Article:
of the country is to coin money and declare its value. Grave doubts have
been entertained whether Congress is authorized by the Constitution to
make any form of paper money legal tender. The present issue of United
States notes has been sustained by the necessities of war; but such paper
should depend for its value and currency upon its convenience in use and
its prompt redemption in coin at the will of the holder, and not upon its
compulsory circulation. These notes are not money, but promises to pay
money. If the holders demand it, the promise should be kept.
The refunding of the national debt at a lower rate of interest should
be accomplished without compelling the withdrawal of the national-bank
notes, and thus disturbing the business of the country.
I venture to refer to the position I have occupied on financial questions
during a long service in Congress, and to say that time and experience
have strengthened the opinions I have so often expressed on these subjects.
The finances of the Government shall suffer no detriment which it may
be possible for my Administration to prevent.
The interests of agriculture deserve more attention from the Government
than they have yet received. The farms of the United States afford homes
and employment for more than one-half our people, and furnish much the
largest part of all our exports. As the Government lights our coasts for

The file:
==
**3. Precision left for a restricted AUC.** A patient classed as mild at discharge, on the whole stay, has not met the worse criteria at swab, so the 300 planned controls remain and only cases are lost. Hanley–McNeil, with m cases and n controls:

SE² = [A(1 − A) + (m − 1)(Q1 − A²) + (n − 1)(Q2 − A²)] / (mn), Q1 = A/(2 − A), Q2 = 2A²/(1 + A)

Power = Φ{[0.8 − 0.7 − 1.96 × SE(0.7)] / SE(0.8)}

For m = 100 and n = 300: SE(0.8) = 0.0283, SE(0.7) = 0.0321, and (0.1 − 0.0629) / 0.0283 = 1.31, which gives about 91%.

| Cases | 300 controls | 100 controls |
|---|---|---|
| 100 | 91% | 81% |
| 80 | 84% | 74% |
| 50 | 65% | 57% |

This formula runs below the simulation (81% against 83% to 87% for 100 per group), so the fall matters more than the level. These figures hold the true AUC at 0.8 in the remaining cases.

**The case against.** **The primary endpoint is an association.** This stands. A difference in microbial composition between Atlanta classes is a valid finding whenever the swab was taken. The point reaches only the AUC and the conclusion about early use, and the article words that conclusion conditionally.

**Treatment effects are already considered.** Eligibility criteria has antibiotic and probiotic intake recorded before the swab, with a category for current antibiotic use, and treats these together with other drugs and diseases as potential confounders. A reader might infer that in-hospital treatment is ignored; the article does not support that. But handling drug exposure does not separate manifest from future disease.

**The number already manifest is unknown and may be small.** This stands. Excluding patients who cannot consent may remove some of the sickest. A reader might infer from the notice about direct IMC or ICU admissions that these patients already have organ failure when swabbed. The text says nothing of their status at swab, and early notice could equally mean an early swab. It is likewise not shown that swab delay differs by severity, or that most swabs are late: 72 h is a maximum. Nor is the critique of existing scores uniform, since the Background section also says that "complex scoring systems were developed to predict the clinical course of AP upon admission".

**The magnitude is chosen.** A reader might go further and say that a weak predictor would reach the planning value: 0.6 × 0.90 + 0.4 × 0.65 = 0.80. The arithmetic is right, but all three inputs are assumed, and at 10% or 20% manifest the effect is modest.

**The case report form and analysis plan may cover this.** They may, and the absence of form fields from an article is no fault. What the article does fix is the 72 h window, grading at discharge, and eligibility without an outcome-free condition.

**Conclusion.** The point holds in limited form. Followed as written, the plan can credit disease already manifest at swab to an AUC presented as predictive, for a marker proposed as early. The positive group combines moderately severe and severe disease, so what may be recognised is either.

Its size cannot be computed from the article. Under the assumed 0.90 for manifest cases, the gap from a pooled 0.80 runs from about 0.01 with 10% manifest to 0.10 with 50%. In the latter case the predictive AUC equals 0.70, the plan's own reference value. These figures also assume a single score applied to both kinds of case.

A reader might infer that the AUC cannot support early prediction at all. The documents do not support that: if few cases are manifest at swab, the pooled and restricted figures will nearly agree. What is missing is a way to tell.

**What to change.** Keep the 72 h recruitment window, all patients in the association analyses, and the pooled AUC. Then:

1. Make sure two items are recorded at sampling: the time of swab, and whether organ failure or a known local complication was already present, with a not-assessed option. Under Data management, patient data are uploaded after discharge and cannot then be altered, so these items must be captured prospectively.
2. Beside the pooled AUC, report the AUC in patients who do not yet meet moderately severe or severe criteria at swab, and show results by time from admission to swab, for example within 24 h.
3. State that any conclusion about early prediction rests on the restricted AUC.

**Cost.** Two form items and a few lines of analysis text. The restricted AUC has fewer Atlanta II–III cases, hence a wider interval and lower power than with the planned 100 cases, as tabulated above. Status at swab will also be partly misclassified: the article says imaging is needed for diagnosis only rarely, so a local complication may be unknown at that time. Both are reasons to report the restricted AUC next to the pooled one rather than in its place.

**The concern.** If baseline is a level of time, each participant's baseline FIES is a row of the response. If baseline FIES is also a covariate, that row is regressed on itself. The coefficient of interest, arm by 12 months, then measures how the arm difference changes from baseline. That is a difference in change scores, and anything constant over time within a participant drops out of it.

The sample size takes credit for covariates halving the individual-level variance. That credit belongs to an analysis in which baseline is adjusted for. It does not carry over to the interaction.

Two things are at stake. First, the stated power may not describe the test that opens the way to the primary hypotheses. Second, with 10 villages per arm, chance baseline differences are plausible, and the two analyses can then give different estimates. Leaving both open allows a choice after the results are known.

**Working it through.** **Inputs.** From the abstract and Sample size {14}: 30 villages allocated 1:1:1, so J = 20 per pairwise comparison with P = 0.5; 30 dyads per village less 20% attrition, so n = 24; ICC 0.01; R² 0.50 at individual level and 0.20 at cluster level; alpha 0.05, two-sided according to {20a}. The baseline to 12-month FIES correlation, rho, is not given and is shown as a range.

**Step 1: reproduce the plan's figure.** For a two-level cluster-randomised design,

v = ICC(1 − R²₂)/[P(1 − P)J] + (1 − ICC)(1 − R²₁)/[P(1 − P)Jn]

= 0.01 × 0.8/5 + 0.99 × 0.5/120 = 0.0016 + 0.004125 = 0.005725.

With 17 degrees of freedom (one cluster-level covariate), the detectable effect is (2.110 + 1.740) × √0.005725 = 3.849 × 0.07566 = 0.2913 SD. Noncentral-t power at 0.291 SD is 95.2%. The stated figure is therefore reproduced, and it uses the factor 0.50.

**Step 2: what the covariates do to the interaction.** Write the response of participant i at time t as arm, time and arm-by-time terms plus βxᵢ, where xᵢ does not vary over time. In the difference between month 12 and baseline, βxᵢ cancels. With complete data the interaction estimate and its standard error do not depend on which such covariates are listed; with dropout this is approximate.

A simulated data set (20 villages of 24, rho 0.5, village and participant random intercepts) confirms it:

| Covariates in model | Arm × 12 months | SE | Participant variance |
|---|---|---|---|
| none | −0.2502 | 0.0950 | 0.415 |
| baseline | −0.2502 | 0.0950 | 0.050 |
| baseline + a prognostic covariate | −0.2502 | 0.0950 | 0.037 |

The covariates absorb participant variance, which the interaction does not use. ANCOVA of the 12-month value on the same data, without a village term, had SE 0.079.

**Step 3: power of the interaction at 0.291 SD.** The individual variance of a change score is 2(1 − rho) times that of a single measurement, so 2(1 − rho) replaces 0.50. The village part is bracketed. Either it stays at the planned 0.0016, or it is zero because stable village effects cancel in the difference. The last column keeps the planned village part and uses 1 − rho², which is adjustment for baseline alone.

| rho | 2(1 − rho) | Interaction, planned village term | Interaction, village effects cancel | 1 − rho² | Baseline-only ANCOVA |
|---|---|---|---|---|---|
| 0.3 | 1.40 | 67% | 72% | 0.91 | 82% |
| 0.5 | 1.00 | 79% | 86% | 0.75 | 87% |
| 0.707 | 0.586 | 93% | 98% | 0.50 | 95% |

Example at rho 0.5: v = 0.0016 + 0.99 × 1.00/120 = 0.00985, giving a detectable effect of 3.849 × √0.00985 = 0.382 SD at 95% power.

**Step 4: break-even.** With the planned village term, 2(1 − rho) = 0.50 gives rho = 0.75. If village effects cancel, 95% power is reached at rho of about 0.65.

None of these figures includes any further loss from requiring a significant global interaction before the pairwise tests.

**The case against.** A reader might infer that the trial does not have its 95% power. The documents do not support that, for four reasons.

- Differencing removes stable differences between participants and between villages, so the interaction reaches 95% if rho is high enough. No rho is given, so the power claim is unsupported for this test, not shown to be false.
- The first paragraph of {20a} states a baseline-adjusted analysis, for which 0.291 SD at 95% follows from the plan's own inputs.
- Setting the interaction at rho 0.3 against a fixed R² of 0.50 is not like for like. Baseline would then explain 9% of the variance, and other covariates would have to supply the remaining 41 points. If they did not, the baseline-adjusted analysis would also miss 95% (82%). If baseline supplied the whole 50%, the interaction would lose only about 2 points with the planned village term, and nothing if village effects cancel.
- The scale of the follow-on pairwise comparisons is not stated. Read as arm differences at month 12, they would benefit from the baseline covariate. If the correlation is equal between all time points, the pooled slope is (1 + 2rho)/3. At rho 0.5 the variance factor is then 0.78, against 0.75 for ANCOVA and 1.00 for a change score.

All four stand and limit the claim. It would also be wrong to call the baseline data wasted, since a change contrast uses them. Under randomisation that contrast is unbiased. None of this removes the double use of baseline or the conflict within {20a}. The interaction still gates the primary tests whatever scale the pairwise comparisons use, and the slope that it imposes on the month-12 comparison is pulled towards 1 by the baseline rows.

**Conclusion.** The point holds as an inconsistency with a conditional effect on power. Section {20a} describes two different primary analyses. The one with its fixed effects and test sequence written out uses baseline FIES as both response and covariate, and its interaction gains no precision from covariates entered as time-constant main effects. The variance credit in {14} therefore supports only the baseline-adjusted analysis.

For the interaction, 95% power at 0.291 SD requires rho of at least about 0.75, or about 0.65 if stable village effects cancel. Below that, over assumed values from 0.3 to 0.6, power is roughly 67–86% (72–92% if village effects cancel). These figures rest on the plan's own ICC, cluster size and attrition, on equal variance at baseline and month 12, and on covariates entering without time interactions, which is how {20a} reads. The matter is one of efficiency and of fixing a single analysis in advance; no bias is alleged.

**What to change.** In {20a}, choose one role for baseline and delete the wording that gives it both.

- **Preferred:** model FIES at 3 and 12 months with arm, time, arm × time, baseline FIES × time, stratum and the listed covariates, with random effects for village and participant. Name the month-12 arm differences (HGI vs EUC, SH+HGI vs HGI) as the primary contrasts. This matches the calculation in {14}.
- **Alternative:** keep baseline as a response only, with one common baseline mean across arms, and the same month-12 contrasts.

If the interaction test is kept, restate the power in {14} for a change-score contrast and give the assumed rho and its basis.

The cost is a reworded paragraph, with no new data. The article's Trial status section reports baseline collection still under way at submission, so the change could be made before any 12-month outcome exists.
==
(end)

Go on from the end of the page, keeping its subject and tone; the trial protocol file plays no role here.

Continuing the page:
the protection of mariners and the benefit of commerce, so it should give
to the tillers of the soil the best lights of practical science and experience.
Our manufacturers are rapidly making us industrially independent, and
are opening to capital and labor new and profitable fields of employment.
Their steady and healthy growth should still be matured. Our facilities
for transportation should be promoted by the continued improvement of our
harbors and great interior waterways and by the increase of our tonnage
on the ocean.
The development of the world's commerce has led to an urgent demand
for shortening the great sea voyage around Cape Horn by constructing ship
canals or railways across the isthmus which unites the continents. Various
plans to this end have been suggested and will need consideration, but
none of them has been sufficiently matured to warrant the United States
in extending pecuniary aid. The subject, however, is one which will immediately
engage the attention of the Government with a view to a thorough protection
to American interests. We will urge no narrow policy nor seek peculiar
or exclusive privileges in any commercial route; but, in the language of
my predecessor, I believe it to be the right "and duty of the United States
to assert and maintain such supervision and authority over any interoceanic
canal across the isthmus that connects North and South America as will
protect our national interest."
The Constitution guarantees absolute religious freedom. Congress is
prohibited from making any law respecting an establishment of religion